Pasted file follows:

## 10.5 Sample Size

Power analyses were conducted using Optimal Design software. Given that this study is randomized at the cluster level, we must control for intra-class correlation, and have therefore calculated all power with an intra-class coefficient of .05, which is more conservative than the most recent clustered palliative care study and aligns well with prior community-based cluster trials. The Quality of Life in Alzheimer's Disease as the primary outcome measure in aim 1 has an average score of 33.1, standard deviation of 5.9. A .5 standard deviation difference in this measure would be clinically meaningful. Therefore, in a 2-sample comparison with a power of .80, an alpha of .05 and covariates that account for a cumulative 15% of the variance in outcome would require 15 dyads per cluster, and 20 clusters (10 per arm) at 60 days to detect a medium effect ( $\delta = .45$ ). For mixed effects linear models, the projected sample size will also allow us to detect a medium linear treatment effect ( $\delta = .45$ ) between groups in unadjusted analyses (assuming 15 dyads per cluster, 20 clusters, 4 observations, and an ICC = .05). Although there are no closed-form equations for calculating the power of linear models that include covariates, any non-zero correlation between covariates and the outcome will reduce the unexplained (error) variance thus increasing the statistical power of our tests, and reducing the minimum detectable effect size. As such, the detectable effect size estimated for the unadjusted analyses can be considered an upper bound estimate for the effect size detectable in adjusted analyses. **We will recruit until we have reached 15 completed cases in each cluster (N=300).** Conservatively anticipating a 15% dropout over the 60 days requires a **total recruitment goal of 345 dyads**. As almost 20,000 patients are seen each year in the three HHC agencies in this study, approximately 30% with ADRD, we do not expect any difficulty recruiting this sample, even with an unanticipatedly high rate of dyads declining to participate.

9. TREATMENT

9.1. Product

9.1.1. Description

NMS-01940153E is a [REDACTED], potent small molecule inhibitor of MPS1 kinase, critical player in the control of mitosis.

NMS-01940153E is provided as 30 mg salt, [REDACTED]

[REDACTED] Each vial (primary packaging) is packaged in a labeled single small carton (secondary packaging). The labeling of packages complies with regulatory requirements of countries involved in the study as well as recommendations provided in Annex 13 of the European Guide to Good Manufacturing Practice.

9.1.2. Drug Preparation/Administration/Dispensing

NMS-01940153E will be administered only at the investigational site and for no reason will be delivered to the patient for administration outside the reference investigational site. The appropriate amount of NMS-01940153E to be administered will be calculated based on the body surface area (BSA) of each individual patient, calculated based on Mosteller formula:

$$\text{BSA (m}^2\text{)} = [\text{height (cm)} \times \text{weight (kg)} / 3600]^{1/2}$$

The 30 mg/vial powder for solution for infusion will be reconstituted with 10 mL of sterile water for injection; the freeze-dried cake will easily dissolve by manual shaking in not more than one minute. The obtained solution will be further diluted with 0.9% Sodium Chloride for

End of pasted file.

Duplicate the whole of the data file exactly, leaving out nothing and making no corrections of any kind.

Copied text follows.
## 10.5 Sample Size

Power analyses were conducted using Optimal Design software. Given that this study is randomized at the cluster level, we must control for intra-class correlation, and have therefore calculated all power with an intra-class coefficient of .05, which is more conservative than the most recent clustered palliative care study and aligns well with prior community-based cluster trials. The Quality of Life in Alzheimer's Disease as the primary outcome measure in aim 1 has an average score of 33.1, standard deviation of 5.9. A .5 standard deviation difference in this measure would be clinically meaningful. Therefore, in a 2-sample comparison with a power of .80, an alpha of .05 and covariates that account for a cumulative 15% of the variance in outcome would require 15 dyads per cluster, and 20 clusters (10 per arm) at 60 days to detect a medium effect ( $\delta = .45$ ). For mixed effects linear models, the projected sample size will also allow us to detect a medium linear treatment effect ( $\delta = .45$ ) between groups in unadjusted analyses (assuming 15 dyads per cluster, 20 clusters, 4 observations, and an ICC = .05). Although there are no closed-form equations for calculating the power of linear models that include covariates, any non-zero correlation between covariates and the outcome will reduce the unexplained (error) variance thus increasing the statistical power of our tests, and reducing the minimum detectable effect size. As such, the detectable effect size estimated for the unadjusted analyses can be considered an upper bound estimate for the effect size detectable in adjusted analyses. **We will recruit until we have reached 15 completed cases in each cluster (N=300).** Conservatively anticipating a 15% dropout over the 60 days requires a **total recruitment goal of 345 dyads**. As almost 20,000 patients are seen each year in the three HHC agencies in this study, approximately 30% with ADRD, we do not expect any difficulty recruiting this sample, even with an unanticipatedly high rate of dyads declining to participate.

9. TREATMENT

9.1. Product

9.1.1. Description

NMS-01940153E is a [REDACTED], potent small molecule inhibitor of MPS1 kinase, critical player in the control of mitosis.

NMS-01940153E is provided as 30 mg salt, [REDACTED]

[REDACTED] Each vial (primary packaging) is packaged in a labeled single small carton (secondary packaging). The labeling of packages complies with regulatory requirements of countries involved in the study as well as recommendations provided in Annex 13 of the European Guide to Good Manufacturing Practice.

9.1.2. Drug Preparation/Administration/Dispensing

NMS-01940153E will be administered only at the investigational site and for no reason will be delivered to the patient for administration outside the reference investigational site. The appropriate amount of NMS-01940153E to be administered will be calculated based on the body surface area (BSA) of each individual patient, calculated based on Mosteller formula:

$$\text{BSA (m}^2\text{)} = [\text{height (cm)} \times \text{weight (kg)} / 3600]^{1/2}$$

The 30 mg/vial powder for solution for infusion will be reconstituted with 10 mL of sterile water for injection; the freeze-dried cake will easily dissolve by manual shaking in not more than one minute. The obtained solution will be further diluted with 0.9% Sodium Chloride for